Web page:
You need to spend money to make money.
Tired as this cliché may be, it does hold a certain truth, particularly when starting a small business. Good news! Although it does involve some initial investment, launching a new venture or enterprise doesn’t take a lot of money.
Before considering options to fund your business, consider both the one-time start up expenses and the operating costs you’ll need to keep in mind. These costs represent the initial investment you’ll need to make.
Consider the various ways you can fund your business. These include, but are not limited to
- angel investors
- small business loans
- small business grants
One of these may be all you need, or you may wish to combine funding sources. Alternatively, if you wish to use as little investment capital as necessary to start your business, consider bootstrapping.
Small Business Loans
To apply for a commercial loan from a bank, financial institution or credit union, take the time to identify why you need a business loan. The financial statements you prepare as part of your business plan can help you determine how much you’ll need. Be sure your business plan is complete: it should include several years of past and project financial statements for your business. Your thorough business plan should also include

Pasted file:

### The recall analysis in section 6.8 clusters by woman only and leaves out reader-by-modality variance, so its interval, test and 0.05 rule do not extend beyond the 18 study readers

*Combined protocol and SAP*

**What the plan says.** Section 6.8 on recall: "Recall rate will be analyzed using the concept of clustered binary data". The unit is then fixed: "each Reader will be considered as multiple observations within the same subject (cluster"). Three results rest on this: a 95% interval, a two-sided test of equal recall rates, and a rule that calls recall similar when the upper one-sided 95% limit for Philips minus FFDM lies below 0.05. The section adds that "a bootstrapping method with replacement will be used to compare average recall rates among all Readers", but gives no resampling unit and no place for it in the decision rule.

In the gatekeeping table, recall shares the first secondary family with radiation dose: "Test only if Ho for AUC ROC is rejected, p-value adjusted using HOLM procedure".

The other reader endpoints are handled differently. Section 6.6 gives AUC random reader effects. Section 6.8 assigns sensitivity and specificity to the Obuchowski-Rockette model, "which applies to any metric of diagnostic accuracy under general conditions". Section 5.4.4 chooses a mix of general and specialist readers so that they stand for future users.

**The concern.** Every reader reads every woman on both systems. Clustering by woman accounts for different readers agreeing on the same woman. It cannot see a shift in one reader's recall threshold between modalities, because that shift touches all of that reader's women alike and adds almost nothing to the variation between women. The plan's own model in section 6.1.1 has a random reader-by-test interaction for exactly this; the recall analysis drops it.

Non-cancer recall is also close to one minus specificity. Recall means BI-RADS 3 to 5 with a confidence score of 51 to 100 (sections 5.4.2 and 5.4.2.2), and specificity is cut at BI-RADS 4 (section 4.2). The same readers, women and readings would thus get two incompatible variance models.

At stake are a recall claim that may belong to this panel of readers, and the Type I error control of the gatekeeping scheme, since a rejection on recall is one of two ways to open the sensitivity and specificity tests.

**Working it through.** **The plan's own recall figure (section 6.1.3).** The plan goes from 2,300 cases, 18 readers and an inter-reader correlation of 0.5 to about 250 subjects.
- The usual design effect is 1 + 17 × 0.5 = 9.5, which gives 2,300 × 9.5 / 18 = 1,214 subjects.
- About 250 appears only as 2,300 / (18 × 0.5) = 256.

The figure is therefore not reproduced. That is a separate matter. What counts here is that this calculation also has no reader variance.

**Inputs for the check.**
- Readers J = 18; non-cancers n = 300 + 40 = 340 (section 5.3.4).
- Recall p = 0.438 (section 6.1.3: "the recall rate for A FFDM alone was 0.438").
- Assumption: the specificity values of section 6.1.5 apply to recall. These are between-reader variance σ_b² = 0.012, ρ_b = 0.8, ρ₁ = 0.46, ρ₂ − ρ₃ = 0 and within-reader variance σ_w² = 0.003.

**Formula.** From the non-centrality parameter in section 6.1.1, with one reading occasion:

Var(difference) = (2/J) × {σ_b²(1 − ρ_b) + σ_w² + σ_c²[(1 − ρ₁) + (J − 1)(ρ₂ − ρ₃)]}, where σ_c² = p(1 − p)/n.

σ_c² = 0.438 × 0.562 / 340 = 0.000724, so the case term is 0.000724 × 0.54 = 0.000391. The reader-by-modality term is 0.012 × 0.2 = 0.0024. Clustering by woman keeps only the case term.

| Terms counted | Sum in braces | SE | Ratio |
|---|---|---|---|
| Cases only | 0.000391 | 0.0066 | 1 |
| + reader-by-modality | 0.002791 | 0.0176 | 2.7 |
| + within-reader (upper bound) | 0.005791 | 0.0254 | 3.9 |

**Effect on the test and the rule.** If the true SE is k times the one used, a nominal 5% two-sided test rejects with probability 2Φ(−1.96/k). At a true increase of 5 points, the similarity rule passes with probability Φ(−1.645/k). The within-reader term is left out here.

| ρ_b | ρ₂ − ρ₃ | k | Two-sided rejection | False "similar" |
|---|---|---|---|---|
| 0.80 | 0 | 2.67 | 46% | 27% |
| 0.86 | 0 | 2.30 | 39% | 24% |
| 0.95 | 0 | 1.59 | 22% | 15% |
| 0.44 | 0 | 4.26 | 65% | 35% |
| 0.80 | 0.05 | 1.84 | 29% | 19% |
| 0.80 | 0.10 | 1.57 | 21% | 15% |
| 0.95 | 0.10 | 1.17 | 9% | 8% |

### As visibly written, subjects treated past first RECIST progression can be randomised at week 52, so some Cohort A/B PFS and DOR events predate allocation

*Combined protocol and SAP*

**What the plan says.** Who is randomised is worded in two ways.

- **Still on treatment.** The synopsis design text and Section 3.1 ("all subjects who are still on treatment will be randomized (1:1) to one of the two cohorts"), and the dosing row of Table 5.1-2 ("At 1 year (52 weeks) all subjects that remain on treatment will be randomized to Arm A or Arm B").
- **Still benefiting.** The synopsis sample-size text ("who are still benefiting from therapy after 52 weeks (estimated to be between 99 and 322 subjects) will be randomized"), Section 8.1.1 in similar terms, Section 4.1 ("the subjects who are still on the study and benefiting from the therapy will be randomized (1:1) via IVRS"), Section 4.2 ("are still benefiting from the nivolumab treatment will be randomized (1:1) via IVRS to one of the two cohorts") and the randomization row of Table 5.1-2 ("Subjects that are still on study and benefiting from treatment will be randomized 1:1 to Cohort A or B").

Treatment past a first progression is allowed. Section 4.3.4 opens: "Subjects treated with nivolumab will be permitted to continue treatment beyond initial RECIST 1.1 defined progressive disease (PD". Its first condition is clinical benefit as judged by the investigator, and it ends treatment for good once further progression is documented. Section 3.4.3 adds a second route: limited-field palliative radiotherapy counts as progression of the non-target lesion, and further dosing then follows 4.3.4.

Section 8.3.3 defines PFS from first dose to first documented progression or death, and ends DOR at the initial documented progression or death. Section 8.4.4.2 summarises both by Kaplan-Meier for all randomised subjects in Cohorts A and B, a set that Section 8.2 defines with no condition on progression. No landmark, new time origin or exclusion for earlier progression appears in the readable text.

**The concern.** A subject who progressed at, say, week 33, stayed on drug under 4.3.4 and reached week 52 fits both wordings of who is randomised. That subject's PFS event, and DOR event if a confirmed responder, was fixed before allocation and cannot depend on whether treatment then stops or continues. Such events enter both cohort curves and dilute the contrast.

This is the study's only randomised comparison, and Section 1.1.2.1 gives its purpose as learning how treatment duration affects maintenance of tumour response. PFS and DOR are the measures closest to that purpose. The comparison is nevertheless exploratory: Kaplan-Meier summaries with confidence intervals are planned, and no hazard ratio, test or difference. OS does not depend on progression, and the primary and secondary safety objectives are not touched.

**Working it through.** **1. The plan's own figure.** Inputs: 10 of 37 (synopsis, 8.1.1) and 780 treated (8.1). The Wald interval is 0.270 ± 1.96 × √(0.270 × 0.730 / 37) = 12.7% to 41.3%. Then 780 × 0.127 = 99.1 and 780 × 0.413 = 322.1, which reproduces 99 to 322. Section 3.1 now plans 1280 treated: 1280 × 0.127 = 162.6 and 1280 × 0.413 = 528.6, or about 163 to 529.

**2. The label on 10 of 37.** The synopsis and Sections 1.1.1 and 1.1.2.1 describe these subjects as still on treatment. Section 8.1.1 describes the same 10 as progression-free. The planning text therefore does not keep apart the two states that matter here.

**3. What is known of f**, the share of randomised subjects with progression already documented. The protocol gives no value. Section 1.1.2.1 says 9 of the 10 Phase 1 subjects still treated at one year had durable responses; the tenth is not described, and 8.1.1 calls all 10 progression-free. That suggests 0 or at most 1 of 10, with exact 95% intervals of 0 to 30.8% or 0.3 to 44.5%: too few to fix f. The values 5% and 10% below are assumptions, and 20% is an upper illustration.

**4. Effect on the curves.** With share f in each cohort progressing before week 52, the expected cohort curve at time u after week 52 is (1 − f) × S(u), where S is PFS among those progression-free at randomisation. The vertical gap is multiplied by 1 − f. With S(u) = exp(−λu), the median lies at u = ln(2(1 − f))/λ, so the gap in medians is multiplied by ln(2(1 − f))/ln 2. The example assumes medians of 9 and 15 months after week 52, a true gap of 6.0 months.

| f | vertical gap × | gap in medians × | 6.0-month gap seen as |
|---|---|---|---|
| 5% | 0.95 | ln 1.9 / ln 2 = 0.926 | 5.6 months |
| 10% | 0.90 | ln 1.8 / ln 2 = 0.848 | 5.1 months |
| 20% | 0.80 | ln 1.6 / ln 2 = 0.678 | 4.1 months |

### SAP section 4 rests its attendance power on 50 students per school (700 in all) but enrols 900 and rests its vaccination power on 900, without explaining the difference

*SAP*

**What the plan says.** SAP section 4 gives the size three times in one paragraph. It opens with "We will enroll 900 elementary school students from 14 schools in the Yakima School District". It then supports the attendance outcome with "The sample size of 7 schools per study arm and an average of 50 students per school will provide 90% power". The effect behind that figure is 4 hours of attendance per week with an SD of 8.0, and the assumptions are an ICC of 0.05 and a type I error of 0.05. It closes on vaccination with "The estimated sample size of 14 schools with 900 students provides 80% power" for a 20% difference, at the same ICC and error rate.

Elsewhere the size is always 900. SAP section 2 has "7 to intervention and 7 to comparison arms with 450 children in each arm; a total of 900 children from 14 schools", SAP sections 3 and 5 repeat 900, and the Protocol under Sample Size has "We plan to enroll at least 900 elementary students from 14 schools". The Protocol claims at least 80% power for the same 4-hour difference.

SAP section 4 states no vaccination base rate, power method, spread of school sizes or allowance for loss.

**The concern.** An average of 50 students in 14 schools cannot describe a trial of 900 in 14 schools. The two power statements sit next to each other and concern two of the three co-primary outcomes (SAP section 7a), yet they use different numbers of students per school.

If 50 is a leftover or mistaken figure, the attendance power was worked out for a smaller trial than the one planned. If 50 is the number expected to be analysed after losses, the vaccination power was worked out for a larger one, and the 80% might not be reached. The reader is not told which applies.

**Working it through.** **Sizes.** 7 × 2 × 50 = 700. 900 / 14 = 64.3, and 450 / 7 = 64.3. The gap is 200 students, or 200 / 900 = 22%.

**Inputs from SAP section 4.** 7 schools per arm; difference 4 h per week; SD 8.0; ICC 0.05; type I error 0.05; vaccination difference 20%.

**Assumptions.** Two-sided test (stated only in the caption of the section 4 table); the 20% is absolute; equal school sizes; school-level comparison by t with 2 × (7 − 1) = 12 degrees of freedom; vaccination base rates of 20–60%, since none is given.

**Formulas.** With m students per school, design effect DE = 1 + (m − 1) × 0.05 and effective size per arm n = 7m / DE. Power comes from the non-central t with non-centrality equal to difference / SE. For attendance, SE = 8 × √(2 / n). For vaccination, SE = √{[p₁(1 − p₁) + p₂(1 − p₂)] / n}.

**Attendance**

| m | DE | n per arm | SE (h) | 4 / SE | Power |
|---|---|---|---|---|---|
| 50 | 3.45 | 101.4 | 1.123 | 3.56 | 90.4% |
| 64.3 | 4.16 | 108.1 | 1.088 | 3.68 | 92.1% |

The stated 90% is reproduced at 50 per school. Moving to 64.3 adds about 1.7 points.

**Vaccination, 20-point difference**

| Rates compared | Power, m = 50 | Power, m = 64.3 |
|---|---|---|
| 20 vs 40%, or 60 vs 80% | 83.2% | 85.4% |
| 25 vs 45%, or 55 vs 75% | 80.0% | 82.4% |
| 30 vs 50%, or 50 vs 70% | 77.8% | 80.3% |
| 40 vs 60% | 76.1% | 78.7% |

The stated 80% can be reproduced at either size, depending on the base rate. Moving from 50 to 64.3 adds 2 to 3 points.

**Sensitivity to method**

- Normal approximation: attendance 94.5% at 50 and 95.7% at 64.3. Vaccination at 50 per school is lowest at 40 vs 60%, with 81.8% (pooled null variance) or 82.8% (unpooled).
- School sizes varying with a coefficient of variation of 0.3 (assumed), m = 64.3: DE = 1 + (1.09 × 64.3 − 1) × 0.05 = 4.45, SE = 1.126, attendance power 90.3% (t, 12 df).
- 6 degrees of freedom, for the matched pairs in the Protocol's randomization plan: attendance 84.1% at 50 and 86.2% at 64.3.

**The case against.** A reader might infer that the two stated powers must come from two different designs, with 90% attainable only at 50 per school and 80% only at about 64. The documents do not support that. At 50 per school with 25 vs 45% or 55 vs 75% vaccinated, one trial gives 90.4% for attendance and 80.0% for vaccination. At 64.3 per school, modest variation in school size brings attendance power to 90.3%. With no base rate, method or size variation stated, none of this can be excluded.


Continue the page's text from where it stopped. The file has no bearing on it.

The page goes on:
- a statement of your own experience
- analysis of the market your business will serve
- statements of collateral, which specify the type and value of the assets you will use to secure your loan
Be prepared to present your personal credit history, as well as your business credit history. You can request your credit report from either TransUnion Canada or Equifax.
Still unsure which option is best for your small business? The knowledgeable team at Lift Legal can help you consider each of the options and create a thoughtful plan to set up the capital you need.
Contact us today to learn more.
The information on this blog and website is provided by Lift Legal for educational purposes only. It is intended to give readers a general understanding of the law, not to provide specific legal advice. Information contained in these pages should not be used in place of competent legal advice from a licensed, practising lawyer in Alberta. Furthermore, by using this blog and website, you understand that no lawyer-client relationship exists between you and Lift Legal.